1800s Chinese Opera scene
1800s Chinese Opera scene

19th century drawing of Chinese opera, public domain This image is in the public domain because its copyright has expired in the United States and those countries with a copyright term of life of the author plus 100 years. ... 19th century drawing of Chinese opera, public domain This image is in the public domain because its copyright has expired in the United States and those countries with a copyright term of life of the author plus 100 years. ... Emperor Xuan-Zong of Tang (left) and his Consort Yang Yuhuan (right) portrayed in a Chinese Opera 19th century Chinese opera Chinese opera costumes Some athletic jump Chinese opera is a popular form of drama in China. ...

Chinese Opera

Main article: Chinese opera

Chinese opera has been hugely popular for centuries, especially Beijing opera. The music is often guttural with high-pitched vocals, usually accompanied by suona, jinghu, other kinds of string instruments, and percussion. Other types of opera include clapper opera, Pingju, Cantonese opera, puppet opera, Kunqu, Sichuan opera, Qinqiang, ritual masked opera and Huangmei xi. Emperor Xuan-Zong of Tang (left) and his Consort Yang Yuhuan (right) portrayed in a Chinese Opera 19th century Chinese opera Chinese opera costumes Some athletic jump Chinese opera is a popular form of drama in China. ... Emperor Xuan-Zong of Tang (left) and his Consort Yang Yuhuan (right) portrayed in a Chinese Opera 19th century Chinese opera Chinese opera costumes Some athletic jump Chinese opera is a popular form of drama in China. ... A female Beijing opera performer with traditional costume and makeup A male Beijing opera performer Beijing opera or Peking opera (simplified Chinese: ; traditional Chinese: ; pinyin: ) is a form of traditional Chinese theatre which combines music, vocal performance, mime, dance and acrobatics. ... Two Suonas The suona (simplified: 唢呐; traditional: 嗩吶; also called the laba 喇叭 or haidi 海笛) is a Han Chinese shawm (oboe). ... A jinghu (Pinyin: Jīng Hú) is a bowed Chinese instrument used in Beijing Opera. ... A string instrument (or stringed instrument) is a musical instrument that produces sound by means of vibrating strings. ... For other uses, see Opera (disambiguation). ... Cantonese opera is one of the major categories in Chinese opera, originating in southern Chinas Cantonese culture. ... A Kunqu performers portrayal of Hu Sanniang Kunqu (崑曲; pinyin: Kūnqǔ; Wade-Giles: kun-chü), also known as Kunju, Kun opera or Kunqu Opera, is one of the oldest extant forms of Chinese opera. ... Sichuan opera is a type of Chinese opera originating in the Sichuan province of the Peoples Republic of China. ... Qinqiang (秦腔, pinyin: Qínqiāng) or Luantan (乱弹, pinyin: Luàntán) is the representative folk opera of the northwest Province of Shaanxi, China, where it was called Qin thousands of years ago. ... Huangmei opera Huangmei opera or Huangmei tone (黃梅戲 or 黃梅調, pinyin: Huángméixì or Huángméidiào) originated as a form of rural folksong and dance that has been in existence for the last 200 years and possibly longer. ...


Folk music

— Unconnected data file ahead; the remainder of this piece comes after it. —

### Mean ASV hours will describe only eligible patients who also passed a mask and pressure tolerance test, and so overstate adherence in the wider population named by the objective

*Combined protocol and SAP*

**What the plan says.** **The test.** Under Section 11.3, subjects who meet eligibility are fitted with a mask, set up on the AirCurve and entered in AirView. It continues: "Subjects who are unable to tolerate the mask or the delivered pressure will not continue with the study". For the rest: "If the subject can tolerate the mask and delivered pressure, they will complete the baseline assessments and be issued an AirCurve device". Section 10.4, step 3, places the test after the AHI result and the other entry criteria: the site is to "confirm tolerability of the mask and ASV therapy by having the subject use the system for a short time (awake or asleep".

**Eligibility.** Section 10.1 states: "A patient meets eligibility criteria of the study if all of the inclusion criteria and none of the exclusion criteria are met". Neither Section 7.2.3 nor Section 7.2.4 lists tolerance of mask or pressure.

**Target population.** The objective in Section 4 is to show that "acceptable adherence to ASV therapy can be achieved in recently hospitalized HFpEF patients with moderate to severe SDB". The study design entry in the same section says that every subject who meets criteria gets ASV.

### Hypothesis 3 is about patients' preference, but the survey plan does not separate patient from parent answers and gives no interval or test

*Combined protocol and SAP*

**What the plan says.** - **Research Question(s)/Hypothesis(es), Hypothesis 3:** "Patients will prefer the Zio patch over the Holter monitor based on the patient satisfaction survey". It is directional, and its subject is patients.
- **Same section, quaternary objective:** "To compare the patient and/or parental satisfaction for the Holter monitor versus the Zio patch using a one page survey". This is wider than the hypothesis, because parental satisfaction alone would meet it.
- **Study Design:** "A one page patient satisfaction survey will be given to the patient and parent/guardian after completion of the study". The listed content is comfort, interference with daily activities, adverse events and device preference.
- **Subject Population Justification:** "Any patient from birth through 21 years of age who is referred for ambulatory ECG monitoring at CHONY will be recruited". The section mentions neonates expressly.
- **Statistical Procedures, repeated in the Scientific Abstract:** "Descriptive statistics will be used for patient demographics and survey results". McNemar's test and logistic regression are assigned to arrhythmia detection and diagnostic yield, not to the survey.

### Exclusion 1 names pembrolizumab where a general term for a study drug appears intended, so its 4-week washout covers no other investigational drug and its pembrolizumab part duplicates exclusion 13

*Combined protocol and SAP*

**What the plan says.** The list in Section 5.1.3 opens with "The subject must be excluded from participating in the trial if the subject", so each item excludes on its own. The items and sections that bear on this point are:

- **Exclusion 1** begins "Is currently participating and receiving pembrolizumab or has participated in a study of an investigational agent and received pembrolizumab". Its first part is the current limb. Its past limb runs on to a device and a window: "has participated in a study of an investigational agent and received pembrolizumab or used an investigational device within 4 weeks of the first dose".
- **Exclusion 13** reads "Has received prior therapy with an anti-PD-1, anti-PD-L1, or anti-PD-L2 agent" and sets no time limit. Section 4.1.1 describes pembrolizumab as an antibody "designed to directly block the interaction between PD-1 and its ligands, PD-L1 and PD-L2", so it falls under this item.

Han folk music thrives at weddings and funerals and usually includes a form of oboe called a suona and percussive ensembles called chuigushou. The music is diverse, sometimes jolly, sometimes sad and often based on Western pop music and TV theme songs. Ensembles consisting of mouth organs (sheng), shawms (suona), flutes (dizi) and percussion instruments (especially yunluo gongs) are popular in northern villages; their music is descended from the imperial temple music of Beijing, Xi'an, Wutai shan and Tianjin. Xi'an drum music consisting of wind and percussive instruments is popular around Xi'an, and has received some popularity outside China in a highly-commercialized form. Another important instrument is the sheng, pipes, which is an ancient instrument that is an ancestor of all Western free reed instruments, such as the accordion. Parades led by Western-type brass bands are common, often competing in volume with a shawm/chuigushou band. Folk song redirects here. ... For other uses, see Oboe (disambiguation). ... Two Suonas The suona (simplified: 唢呐; traditional: 嗩吶; also called the laba 喇叭 or haidi 海笛) is a Han Chinese shawm (oboe). ... The Han Chinese, who make up some 92% of the population of China, play heterophonic music in which the musicians play versions of a single melodic line. ... A harmonica is a free reed musical wind instrument (also known, among other things, as a mouth organ, french harp, simply harp, or Mississippi saxophone), having multiple, variably-tuned brass or bronze reeds, each secured at one end over an airway slot of like dimension into which it can freely... The Chinese sheng (Chinese: 笙, Pinyin shēng) is a mouth-blown free reed instrument (the first) consisting essentially of vertical tubes, in the Chinese orchestra. ... Two Suonas The suona (simplified: 唢呐; traditional: 嗩吶; also called the laba 喇叭 or haidi 海笛) is a Han Chinese shawm (oboe). ... â™  This article is about the family of musical instruments. ... Bangdi The dizi (Chinese: ; pinyin: ), is a Chinese transverse flute. ... Yunluo (cloud gongs) is a traditional Chinese musical instrument. ... A gong is one of a wide variety of metal percussion instruments. ... Peking redirects here. ... Xian redirects here. ... Wutai Shan (Mount Wuitai), which means Five Terrace Mountain, is one of the four sacred mountains in Chinese Buddhism. ...   (Chinese: ; Pinyin: ; Postal map spelling: Tientsin) is one of the four municipalities of China. ... Xian redirects here. ... The Chinese sheng (Chinese: 笙, Pinyin shēng) is a mouth-blown free reed instrument (the first) consisting essentially of vertical tubes, in the Chinese orchestra. ... Chinese flutes come in various types, including the Di Zi (and its varieties such as the Qudi and Bangdi), the Bawa, the Guanzi, and the Xiao. ... ... For other uses, see Accordion (disambiguation). ... A brass band a musical group consisting mostly or entirely of brass instruments, often with a percussion section. ...